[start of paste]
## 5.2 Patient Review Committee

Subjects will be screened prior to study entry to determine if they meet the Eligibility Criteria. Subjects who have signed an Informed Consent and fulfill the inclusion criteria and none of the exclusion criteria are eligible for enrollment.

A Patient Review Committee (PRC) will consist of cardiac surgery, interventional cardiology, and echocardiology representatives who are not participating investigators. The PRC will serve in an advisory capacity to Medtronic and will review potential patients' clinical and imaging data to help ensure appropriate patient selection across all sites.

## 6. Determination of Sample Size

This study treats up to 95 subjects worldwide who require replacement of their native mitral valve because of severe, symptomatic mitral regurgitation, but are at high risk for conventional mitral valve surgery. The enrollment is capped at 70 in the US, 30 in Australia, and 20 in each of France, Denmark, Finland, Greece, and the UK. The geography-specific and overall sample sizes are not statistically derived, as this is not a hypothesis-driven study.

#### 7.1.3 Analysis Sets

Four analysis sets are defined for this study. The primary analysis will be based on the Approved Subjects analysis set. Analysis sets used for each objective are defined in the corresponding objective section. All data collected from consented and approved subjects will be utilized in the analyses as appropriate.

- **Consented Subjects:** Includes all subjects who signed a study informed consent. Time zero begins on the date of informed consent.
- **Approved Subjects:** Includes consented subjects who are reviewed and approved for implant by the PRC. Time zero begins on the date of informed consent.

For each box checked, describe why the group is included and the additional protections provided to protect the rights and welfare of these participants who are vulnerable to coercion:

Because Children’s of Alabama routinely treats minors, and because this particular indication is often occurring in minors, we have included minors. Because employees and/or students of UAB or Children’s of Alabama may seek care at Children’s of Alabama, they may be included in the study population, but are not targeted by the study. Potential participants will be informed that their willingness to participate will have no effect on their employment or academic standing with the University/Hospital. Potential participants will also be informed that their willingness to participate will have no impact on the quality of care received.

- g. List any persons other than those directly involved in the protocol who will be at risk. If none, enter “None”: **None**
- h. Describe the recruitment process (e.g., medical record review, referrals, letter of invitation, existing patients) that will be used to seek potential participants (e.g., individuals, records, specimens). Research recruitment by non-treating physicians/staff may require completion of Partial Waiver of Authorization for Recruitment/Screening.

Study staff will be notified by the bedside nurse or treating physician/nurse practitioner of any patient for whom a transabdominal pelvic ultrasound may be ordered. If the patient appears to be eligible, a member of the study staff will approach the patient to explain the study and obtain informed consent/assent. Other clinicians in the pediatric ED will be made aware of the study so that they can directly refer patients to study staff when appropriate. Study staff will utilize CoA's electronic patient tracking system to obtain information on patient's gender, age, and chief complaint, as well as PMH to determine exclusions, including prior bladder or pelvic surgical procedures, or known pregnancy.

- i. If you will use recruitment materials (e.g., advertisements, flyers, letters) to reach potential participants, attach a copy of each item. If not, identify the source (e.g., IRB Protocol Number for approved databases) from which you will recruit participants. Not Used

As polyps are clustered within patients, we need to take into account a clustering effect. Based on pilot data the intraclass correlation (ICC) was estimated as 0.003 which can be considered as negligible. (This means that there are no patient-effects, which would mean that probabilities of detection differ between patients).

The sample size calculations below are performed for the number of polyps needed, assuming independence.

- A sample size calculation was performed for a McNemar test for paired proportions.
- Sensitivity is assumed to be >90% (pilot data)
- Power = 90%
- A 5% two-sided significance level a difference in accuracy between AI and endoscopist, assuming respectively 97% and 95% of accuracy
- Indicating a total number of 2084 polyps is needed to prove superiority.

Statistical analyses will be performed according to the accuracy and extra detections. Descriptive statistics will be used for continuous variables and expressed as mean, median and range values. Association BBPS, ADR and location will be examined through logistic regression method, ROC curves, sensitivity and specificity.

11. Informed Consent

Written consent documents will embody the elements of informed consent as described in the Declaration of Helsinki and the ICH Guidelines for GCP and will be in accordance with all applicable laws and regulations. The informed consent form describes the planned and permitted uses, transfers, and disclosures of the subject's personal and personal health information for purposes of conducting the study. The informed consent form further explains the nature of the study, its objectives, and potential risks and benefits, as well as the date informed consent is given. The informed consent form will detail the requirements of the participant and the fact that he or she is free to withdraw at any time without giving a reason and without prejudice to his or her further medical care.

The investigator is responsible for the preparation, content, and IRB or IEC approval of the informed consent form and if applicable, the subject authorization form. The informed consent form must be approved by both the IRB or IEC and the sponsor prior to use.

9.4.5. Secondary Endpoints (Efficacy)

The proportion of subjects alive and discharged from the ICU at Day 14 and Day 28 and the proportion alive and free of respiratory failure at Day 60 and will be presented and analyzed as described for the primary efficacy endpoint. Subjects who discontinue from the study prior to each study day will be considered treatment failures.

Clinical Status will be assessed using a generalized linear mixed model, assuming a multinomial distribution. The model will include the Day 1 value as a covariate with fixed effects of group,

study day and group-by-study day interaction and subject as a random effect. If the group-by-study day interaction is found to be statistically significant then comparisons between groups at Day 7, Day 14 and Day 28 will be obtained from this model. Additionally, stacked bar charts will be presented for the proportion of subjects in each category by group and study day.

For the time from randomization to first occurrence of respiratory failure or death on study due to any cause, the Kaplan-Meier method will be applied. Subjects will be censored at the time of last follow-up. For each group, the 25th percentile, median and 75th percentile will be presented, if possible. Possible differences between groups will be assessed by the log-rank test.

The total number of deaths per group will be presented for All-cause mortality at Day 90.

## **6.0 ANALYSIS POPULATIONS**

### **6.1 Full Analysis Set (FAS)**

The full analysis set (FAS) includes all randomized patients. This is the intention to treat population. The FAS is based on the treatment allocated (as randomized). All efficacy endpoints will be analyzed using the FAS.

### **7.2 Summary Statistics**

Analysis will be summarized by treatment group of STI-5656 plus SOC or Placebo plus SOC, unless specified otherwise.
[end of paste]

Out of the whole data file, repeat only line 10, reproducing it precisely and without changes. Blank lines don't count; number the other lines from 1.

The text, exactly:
For each box checked, describe why the group is included and the additional protections provided to protect the rights and welfare of these participants who are vulnerable to coercion: